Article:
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Do you identify yourself as an Aboriginal person? Do you help people who do?
This section has:
- information and publications about the issues that are important to Aboriginal people, and
- information about the help that Legal Aid and other groups can give.
We're committed to increasing awareness of unique Aboriginal legal rights and supporting the strengths of Aboriginal cultures and communities.
Important information regarding the Indian Residential Schools Settlement Agreement: The deadlines to apply to the Common Experience Payment and the Independent Assessment Process have passed. If you attended an eligible Indian residential school, you may still have options. If you haven't already done so, talk to a lawyer to find out what your options are. You can find a lawyer through the settlement agreement list or the Lawyer Referral Service. Or call the Indian Residential School Survivors Society. The society can also give you information and emotional support.
For more information, click the Indian Residential Schools Settlement button below.
Click the images below for more information on this and other issues.
Update — Mistassini Hostels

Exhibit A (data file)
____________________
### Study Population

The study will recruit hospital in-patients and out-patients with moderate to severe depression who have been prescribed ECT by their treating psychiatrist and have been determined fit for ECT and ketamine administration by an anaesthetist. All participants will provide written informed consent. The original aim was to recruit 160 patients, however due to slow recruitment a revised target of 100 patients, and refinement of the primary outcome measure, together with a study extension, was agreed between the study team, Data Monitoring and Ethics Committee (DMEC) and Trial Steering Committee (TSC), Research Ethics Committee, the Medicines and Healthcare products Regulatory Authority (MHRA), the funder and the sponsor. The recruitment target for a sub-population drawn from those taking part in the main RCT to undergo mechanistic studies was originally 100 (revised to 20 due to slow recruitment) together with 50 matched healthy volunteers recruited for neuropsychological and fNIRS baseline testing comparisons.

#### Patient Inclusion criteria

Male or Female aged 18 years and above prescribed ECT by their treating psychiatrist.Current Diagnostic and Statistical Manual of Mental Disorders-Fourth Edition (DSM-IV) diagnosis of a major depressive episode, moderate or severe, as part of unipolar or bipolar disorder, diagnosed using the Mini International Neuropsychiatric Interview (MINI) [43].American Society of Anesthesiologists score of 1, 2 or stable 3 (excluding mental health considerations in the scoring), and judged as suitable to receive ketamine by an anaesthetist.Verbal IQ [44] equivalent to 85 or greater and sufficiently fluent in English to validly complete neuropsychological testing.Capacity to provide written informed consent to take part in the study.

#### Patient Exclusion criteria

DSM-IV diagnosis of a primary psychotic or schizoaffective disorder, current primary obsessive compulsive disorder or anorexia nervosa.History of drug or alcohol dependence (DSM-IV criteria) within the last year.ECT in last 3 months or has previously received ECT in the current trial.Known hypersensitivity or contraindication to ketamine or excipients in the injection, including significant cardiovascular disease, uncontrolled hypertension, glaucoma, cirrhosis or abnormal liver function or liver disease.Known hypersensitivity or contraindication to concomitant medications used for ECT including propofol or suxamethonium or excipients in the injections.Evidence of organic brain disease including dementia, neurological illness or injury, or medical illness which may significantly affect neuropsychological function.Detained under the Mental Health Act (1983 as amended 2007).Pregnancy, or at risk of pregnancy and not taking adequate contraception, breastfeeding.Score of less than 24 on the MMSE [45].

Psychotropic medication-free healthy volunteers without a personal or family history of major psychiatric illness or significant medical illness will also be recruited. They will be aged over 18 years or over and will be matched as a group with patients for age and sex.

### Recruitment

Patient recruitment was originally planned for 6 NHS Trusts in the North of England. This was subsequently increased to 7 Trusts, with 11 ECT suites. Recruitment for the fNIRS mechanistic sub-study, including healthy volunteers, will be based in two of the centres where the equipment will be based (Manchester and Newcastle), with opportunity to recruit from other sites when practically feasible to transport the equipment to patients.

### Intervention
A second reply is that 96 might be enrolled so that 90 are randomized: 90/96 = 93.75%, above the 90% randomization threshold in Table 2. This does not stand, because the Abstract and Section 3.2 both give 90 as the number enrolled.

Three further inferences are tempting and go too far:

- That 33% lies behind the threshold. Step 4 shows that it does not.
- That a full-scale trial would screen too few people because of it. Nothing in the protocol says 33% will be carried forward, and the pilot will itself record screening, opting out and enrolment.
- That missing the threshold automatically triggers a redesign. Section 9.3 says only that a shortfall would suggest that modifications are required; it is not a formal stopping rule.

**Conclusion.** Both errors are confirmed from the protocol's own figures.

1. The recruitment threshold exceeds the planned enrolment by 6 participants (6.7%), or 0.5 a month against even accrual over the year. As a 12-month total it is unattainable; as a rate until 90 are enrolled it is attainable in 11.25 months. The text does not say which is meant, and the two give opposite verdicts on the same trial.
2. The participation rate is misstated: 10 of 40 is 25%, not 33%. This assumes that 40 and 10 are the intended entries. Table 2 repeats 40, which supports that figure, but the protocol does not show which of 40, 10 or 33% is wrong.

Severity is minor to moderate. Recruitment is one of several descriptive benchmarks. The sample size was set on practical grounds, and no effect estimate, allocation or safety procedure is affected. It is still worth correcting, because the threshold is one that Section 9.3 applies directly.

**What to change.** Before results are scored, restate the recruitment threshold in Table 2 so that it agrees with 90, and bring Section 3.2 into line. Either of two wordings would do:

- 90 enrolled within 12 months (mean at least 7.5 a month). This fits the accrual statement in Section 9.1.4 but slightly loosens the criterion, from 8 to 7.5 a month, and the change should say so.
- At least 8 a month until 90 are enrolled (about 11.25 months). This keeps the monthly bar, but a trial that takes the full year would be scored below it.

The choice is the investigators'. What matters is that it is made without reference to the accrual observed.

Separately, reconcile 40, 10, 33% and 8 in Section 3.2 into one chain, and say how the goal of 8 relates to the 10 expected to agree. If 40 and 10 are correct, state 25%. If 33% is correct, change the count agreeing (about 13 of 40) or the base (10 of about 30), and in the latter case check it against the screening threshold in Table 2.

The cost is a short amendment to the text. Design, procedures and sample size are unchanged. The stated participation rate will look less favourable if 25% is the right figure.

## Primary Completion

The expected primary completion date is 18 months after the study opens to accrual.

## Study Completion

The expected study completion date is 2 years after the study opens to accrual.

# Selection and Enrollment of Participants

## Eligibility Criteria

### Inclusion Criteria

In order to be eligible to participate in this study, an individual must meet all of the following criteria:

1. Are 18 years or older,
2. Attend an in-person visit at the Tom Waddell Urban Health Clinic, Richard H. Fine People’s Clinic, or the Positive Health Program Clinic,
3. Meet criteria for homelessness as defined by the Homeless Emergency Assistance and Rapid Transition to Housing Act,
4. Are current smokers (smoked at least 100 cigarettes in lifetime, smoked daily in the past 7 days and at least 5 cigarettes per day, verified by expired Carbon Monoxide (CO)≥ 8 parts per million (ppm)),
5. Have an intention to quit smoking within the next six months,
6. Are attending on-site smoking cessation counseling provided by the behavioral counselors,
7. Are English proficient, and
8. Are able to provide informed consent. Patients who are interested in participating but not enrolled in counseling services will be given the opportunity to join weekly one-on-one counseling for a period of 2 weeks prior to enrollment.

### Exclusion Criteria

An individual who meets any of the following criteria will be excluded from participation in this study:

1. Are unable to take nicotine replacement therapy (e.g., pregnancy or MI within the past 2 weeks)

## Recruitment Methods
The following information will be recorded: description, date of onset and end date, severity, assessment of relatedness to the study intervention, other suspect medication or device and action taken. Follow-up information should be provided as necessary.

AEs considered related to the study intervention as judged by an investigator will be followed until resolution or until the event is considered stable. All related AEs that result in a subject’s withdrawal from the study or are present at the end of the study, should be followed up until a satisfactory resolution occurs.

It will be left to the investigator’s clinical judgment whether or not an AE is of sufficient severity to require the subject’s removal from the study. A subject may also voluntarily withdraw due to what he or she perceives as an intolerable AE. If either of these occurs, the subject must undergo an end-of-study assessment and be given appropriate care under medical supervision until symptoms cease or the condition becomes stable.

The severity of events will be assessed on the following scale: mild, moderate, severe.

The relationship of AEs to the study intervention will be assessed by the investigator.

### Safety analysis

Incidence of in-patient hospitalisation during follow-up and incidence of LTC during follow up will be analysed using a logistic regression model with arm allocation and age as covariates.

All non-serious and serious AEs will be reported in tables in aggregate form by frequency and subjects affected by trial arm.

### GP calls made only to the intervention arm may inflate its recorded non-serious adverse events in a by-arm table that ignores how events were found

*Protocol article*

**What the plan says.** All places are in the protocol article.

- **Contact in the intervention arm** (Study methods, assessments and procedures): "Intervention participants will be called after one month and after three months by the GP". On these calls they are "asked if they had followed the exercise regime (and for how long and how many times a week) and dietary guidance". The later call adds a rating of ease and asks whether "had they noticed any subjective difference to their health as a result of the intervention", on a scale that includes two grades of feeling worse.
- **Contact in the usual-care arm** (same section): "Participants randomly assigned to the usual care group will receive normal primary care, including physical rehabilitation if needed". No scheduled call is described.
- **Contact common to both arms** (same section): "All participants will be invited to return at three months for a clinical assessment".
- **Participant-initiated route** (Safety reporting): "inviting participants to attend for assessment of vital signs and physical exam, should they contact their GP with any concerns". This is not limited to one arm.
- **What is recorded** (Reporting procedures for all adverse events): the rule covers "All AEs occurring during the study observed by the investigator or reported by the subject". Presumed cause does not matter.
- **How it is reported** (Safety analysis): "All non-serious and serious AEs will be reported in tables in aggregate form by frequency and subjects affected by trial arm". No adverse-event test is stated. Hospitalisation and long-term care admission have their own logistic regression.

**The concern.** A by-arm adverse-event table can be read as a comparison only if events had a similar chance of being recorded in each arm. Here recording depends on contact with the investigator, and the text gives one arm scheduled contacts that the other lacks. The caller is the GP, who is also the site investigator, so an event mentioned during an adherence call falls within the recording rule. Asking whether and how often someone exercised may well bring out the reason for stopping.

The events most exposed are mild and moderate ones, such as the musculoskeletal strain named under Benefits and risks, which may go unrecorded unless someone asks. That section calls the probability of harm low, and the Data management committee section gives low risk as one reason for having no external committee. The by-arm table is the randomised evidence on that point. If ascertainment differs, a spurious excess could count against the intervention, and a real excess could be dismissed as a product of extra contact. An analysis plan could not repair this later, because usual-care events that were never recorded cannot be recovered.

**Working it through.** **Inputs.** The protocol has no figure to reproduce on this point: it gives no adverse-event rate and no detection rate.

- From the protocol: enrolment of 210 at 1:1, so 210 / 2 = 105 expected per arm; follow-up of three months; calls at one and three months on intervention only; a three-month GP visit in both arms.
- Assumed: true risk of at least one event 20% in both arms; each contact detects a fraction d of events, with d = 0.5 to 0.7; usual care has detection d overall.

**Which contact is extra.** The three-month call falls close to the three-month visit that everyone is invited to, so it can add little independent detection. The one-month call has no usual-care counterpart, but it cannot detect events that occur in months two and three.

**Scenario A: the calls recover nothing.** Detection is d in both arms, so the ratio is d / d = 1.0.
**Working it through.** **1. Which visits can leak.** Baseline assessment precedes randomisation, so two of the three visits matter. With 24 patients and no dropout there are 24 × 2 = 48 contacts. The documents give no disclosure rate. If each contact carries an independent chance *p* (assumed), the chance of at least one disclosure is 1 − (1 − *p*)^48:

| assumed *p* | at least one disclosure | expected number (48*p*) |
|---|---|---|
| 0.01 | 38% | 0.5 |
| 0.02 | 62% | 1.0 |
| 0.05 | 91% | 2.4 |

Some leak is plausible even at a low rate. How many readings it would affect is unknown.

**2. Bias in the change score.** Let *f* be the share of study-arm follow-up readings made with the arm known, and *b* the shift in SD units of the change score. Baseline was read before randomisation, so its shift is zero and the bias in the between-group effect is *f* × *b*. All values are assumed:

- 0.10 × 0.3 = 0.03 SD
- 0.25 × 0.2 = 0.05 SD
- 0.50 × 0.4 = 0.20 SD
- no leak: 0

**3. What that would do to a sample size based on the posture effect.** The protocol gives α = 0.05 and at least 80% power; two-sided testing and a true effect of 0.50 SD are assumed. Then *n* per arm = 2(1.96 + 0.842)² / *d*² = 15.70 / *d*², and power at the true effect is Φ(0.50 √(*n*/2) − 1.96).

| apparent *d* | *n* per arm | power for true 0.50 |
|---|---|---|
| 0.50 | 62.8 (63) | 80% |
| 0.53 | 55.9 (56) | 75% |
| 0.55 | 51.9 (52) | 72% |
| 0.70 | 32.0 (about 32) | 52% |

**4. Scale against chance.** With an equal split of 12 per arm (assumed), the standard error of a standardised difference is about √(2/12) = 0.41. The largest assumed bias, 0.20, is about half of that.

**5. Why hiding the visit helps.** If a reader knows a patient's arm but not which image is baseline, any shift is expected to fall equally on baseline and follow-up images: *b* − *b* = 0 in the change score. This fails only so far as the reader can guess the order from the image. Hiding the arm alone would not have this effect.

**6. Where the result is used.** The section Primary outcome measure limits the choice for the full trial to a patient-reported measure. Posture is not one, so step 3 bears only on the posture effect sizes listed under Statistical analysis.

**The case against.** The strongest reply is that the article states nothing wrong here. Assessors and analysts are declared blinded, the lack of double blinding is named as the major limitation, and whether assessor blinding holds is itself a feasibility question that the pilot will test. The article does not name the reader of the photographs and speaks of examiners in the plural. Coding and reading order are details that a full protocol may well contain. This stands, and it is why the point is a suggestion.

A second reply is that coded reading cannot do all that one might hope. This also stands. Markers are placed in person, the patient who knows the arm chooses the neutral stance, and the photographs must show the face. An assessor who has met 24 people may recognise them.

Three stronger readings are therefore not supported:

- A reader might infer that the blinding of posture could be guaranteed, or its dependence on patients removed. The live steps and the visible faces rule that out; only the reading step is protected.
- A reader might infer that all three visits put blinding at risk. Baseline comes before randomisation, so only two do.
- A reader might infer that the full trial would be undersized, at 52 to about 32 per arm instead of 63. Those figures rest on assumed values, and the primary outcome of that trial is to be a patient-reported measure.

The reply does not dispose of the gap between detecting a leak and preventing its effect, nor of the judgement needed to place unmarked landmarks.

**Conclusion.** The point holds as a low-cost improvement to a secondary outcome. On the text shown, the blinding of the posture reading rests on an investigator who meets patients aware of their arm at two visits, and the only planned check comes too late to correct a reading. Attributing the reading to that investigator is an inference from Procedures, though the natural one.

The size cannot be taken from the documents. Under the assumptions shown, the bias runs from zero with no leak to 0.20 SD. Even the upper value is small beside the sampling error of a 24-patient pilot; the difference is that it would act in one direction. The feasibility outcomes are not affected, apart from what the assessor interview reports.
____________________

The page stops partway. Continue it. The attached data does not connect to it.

If you attended the Mistassini Hostels in northern Québec, the deadline to apply for compensation under the Independent Assessment Process was extended to September 2, 2013.
Update — Independent Assessment Process deadline
The deadline for Independent Assessment Process (IAP) applications has passed.
If you experienced sexual abuse or serious physical abuse at an Indian residential school and you have not yet contacted a lawyer, call a lawyer on the settlement agreement list to find out what your options are. Or call the Indian Residential School Survivors Society. The society can also provide information and emotional support.
For more information, click the Indian Residential Schools Settlement button below, and see the updated government fact sheet.
Update — Common Experience Payment (CEP) deadline
The deadline for the Common Experience Payment (CEP) has passed.
Did you participate in First Nations Court in New Westminster? UBC researchers would like to hear from you
An Aboriginal research team at UBC is doing a study of First Nations Court in New Westminster. They would like to hear from you if you were involved in this First Nations Court between November 1, 2006 and June 30, 2013 as:
- an adult or youth Aboriginal offender;
- a family member, client, or victim of an Aboriginal offender; or
- as a volunteer for a First Nations, Métis, Inuit, or mainstream Canadian justice, social service, education, employment, or health-related organization.
Any information you give the research team will be kept confidential.
Gladue report writing
First Nations Court opens in Duncan, duty counsel available
Duncan has opened its own First Nations Court. Duty counsel will be available to Aboriginal people with criminal matters at the monthly sittings. The duty counsel will provide free legal advice, along with other services such as referrals to legal counsel (and other legal help) and Gladue reports.